Financial Actions to consider Post COVID-19 as the Economy Restarts

The pandemic has posed several challenges, and the companies that have gone digital are adapting to the crisis better than their peers. Now that the economy is opening up and businesses are resuming their operations, business leaders need to devise a proper lockdown exit strategy. There is an inherent need for companies to embrace the cultural and behavioral shifts introduced by COVID-19.

Business leaders today are rightly focused on the huge business continuity challenges posed by COVID-19. The preliminary task at hand for them is to ensure employees’ safety, securing financial sustainability, assessing the resilience of supply chains and reinforcing crucial systems to support unprecedented levels of remote working and online trading while withstanding an upsurge in cyberattacks.

However, businesses, no matter how digitalized, need to try and look beyond the immediate business continuity or liquidity issues caused by the pandemic. An understanding of the future business environment and the new normal is a must for the businesses to internalize and act upon.

Devise a lockdown exit strategy

Many countries are facing enormous drops in GDP. Hence, governments are thinking earnestly about lockdown withdrawal strategies that will allow them to restart their economies while curtailing the threat to human lives. Similarly, businesses will need to figure out how they restart their operations while continuing to prioritize the wellbeing of their staff and dealing with the aftermath of lockdown and its immediate implications.

Consider the changing role of the state

In its attempt to save lives, the government had implemented strict national rules, including lockdowns, which gravely affected people’s jobs and businesses. Organizations need to think about how new regulations may impact their business model and factor that into their strategy going forward.

With the dramatic fiscal intervention by the state in supporting impacted workers and businesses, it seems inevitable that we will see short-term nationalization in some industries as well as direct state intervention in newly designated industries of strategic importance. We should also prepare for changes to the taxation system as governments look to recoup some of their recent outlay and rebalance the books in the medium-term.

Use technology to augment, not replace people

The ongoing crisis has influenced businesses to reimagine how they would perform fundamental operations, leveraging technology. Organizations should rethink the way their employees collaborate with each other and customers - within the office, regionally and globally. By capitalizing on internal technology, organizations can teach employees how to efficiently leverage powered execution tools such as cloud-office technology and zero-touch models. This will help ensure that not only in times of crisis are teams better equipped to work remotely, but as the business environment continues to shift, employees can adapt alongside it and continue serving customers.

Embrace the cultural and behavioral shifts that COVID-19 introduced

For many organizations, the global pandemic exposed shortcomings of the existing systems and rendered many traditional strengths irrelevant. Technology has been the common denominator for most organizations’ resilience amid the crisis. This might mean developing omni-channel business models that combine the aspects of digital and face-to-face offerings.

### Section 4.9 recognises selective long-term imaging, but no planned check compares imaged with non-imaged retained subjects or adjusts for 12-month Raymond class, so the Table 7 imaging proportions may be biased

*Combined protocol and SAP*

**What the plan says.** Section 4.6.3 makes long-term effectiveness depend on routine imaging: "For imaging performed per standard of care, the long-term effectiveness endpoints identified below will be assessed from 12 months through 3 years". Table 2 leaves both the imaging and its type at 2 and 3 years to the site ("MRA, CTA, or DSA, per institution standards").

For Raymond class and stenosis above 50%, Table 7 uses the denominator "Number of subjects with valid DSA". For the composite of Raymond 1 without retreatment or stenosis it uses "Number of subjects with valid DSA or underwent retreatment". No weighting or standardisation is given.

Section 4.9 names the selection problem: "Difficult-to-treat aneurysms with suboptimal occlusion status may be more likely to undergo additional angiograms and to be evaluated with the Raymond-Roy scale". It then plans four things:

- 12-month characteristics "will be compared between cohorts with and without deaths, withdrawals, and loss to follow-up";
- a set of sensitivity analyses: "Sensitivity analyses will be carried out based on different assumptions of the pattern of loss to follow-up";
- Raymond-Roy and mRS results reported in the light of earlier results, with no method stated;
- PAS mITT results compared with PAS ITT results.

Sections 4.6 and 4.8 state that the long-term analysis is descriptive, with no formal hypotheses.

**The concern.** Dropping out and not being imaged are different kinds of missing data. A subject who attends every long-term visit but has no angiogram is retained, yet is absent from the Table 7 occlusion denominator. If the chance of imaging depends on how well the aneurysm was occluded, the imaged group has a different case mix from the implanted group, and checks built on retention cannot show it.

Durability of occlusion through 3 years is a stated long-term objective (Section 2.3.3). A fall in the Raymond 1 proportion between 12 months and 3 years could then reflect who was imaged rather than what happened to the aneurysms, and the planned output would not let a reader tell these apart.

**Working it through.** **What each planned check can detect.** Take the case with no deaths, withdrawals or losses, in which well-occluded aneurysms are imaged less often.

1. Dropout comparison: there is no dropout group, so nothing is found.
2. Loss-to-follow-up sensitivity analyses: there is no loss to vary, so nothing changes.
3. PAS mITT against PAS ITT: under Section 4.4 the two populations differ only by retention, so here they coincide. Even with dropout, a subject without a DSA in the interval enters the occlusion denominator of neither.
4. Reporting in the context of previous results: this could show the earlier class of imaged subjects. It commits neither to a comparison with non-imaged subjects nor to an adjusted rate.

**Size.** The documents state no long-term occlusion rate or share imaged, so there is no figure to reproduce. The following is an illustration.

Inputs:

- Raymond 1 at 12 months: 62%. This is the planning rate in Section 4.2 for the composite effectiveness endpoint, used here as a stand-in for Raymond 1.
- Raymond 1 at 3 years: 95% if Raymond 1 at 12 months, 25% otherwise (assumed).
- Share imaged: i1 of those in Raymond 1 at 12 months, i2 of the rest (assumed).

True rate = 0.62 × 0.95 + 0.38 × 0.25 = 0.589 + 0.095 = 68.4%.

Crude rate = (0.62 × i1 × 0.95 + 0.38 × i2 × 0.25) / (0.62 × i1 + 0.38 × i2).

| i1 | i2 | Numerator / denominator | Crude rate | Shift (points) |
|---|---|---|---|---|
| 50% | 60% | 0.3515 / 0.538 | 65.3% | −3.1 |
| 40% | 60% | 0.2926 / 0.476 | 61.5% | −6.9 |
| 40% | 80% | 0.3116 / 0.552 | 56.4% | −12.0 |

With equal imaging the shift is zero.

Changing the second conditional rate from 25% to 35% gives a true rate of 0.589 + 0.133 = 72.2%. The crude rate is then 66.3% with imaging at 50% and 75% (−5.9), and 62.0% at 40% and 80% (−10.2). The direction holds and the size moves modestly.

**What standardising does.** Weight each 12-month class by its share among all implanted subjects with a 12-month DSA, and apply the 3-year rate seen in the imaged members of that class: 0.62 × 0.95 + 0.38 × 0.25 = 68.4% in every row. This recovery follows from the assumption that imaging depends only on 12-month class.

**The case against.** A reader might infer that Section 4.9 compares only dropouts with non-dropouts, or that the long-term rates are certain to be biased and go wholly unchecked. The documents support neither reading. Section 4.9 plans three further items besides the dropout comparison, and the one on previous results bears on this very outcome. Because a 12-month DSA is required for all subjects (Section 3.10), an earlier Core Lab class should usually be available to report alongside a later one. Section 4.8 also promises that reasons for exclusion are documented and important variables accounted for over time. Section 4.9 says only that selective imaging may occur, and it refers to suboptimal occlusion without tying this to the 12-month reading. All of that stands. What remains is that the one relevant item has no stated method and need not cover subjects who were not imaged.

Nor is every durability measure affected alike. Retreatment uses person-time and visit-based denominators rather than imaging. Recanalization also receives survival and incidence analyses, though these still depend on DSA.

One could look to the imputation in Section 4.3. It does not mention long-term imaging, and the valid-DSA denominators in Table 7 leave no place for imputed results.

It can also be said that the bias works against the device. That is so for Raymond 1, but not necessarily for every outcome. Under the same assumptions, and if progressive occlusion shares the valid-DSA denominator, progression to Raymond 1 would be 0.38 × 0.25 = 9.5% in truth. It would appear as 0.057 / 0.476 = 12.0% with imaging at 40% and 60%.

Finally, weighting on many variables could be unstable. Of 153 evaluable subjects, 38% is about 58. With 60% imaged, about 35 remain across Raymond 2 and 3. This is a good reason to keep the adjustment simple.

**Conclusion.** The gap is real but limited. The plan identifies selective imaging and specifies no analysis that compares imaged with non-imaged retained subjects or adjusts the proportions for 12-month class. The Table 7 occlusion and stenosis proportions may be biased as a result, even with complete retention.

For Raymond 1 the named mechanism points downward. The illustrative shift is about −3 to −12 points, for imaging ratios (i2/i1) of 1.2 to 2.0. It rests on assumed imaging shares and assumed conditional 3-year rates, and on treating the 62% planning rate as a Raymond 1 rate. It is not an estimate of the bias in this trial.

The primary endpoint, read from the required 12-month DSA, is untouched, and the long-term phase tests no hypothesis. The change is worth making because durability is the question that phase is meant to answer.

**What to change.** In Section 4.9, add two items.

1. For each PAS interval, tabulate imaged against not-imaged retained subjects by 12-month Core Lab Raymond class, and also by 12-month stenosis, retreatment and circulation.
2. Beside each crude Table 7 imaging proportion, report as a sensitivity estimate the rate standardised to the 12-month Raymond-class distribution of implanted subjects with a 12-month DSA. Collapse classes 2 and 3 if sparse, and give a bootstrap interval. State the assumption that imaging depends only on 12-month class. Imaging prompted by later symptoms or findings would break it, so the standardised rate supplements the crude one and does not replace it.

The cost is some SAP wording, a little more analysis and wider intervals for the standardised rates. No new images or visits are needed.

The move to shift infrastructure from traditional data centres to the cloud, or a mix of on-premises and cloud computing, is already showing signs of acceleration. Many companies are already rethinking the ways to introduce further virtualization into multiple aspects of the business, such as learning and remote working, in turn imparting a significant impact on the real estate and carbon footprint of the business.

Enhancing liquidity and adjusting existing lending arrangements

Businesses must ensure that they create sufficient liquidity base to cater to their usual business operations, as well as to accommodate the urgent requirements arising due to the pandemic. The shift in requirements could call for existing resources to be channeled towards the essential spending on medical supplies and equipment required for evolved operations.

Supplier risk management

Real-time supplier data helps manage performance and issue resolution using tools like system performance category alerts and geopolitical events. When alerted, proactive measures need to be taken by organizations to uncover additional exposure levels to the threats by reaching out to suppliers in affected regions to identify the points of upstream supply dependencies in the supply chains. Additionally, organizations can reap benefits from balancing supply and demand. Also, collaborating better with internal stakeholders and the critical suppliers to contractually agree on logistic-based costs and necessary buffer stock, can help reduce sudden price increases in the face of a crisis.

End-to-end supply chain management

The already shifting landscape towards e-commerce calls for businesses to ensure that their internal supply chain’s capacities and delivery mechanisms are at par with the dynamic demands. This can be achieved with comprehensive end-to-end supply chain management, alongside advancing their ability to model and predict consumer behaviour, especially in times of uncertainty and disruption.

To conclude, the current crisis presents an opportunity to build profound relationships with critical suppliers, based upon the values of trust and transparency. Organizational resilience can then be built by reflecting upon the shared goals and motivations.